A team of researchers at MIT has designed particles that could help diagnose and treat cancer with greater precision.
The tiny particles quickly detect a type of genetic material, called microRNA. These molecules turn genes on or off inside a cell
Each type of cancer has its own microRNA signature.
In the past, detecting RNA has been a time-consuming process. With the new, highly sensitive microarray, the particles are mixed with a blood sample. They bind to the microRNA and reveal a pattern – what researchers call a chemical “barcode.”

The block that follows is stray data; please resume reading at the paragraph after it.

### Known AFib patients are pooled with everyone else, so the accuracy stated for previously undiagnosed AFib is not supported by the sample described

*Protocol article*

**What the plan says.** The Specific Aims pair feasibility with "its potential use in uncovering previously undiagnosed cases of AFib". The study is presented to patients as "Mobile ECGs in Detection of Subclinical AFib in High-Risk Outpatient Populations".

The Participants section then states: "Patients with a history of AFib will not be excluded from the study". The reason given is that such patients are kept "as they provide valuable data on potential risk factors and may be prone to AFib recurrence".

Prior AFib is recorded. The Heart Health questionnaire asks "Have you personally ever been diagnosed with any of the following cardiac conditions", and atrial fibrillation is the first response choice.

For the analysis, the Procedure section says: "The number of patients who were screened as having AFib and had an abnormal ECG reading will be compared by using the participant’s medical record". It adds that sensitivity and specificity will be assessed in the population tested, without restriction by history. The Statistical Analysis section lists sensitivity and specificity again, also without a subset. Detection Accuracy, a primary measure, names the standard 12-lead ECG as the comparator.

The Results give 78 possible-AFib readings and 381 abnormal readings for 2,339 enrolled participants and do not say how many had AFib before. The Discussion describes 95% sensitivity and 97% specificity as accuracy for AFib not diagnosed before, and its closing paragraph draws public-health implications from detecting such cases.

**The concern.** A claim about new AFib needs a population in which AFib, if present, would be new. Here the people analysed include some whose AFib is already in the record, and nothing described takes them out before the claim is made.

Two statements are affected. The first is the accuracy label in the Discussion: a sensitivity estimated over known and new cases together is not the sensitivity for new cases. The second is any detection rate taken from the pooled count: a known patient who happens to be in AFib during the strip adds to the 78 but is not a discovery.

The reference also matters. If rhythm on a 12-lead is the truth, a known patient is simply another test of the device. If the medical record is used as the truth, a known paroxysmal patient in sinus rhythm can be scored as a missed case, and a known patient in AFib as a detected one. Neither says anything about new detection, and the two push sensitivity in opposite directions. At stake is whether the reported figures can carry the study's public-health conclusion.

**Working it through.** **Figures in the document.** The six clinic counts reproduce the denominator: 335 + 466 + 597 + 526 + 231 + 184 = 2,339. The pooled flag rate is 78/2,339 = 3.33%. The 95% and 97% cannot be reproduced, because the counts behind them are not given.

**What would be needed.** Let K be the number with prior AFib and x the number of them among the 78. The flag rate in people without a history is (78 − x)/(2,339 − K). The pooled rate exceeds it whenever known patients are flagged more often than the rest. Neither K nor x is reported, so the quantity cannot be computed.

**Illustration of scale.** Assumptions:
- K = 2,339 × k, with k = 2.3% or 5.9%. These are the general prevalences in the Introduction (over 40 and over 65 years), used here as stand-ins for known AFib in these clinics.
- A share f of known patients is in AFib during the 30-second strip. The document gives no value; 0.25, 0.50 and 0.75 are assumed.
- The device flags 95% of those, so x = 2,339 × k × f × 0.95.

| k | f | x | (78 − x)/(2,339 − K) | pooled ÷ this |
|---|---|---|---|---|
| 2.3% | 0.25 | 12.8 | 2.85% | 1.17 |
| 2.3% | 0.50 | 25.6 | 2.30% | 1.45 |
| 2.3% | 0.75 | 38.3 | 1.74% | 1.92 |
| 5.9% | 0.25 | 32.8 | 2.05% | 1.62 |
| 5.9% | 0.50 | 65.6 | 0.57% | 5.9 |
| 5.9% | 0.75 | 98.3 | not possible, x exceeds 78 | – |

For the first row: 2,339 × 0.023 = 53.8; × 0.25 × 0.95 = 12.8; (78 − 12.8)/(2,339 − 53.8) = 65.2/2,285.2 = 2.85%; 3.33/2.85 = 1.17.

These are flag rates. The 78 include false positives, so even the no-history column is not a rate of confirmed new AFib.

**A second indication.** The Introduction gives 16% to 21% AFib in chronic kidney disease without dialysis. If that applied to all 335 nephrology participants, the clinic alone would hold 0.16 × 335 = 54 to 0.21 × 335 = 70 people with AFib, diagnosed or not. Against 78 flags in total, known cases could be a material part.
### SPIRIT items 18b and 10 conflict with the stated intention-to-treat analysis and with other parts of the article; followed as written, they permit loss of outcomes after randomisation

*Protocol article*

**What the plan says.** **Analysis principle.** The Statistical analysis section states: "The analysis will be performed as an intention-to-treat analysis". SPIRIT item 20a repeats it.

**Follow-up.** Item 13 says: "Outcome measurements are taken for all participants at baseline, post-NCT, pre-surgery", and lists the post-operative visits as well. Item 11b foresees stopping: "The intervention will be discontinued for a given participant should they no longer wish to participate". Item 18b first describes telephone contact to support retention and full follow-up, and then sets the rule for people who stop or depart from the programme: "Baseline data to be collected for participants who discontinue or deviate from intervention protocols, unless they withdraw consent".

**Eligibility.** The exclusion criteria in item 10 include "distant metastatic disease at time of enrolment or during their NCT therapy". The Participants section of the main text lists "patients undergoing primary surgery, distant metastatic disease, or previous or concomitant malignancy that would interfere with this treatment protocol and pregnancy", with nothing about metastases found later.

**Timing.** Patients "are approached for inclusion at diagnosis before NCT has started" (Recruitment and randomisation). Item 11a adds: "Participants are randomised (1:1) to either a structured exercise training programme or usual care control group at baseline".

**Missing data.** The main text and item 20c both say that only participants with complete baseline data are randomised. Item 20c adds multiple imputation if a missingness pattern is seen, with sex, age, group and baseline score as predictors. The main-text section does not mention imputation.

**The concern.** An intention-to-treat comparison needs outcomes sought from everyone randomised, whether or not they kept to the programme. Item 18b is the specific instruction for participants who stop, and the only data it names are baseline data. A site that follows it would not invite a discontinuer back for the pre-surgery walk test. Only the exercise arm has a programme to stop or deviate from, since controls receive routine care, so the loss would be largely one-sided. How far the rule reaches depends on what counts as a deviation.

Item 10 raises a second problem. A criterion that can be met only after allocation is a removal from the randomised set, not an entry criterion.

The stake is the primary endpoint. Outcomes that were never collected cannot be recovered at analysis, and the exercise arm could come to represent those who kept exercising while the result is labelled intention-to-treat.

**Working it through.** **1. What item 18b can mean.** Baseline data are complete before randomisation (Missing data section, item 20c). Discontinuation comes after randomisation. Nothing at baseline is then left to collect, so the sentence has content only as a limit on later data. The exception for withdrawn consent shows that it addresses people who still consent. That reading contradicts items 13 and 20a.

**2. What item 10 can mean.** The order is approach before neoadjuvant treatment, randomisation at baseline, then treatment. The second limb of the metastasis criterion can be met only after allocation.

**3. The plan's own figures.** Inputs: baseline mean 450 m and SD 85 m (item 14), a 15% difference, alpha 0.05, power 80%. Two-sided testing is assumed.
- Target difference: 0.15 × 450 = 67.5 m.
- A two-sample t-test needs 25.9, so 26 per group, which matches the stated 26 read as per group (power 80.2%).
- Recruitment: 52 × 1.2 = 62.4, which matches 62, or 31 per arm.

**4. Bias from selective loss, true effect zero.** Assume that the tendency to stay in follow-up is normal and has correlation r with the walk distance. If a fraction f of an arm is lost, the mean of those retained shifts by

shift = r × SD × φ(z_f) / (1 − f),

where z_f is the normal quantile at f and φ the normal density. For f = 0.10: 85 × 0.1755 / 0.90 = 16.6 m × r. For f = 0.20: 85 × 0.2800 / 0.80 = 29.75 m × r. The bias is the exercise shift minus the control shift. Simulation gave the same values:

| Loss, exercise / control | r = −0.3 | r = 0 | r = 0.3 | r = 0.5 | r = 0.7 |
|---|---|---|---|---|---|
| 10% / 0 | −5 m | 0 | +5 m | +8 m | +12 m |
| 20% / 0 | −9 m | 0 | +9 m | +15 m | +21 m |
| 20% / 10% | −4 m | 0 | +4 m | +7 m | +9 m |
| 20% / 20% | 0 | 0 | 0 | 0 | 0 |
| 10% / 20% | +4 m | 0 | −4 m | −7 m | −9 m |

This “barcode” could help doctors screen for specific cancer risk and develop highly individualized treatment plans. MicroRNA also plays a role in diseases like diabetes, Alzheimer’s disease, HIV and cardiovascular disease.
Lead researcher Patrick Doyle plans to develop the technology for commercial use.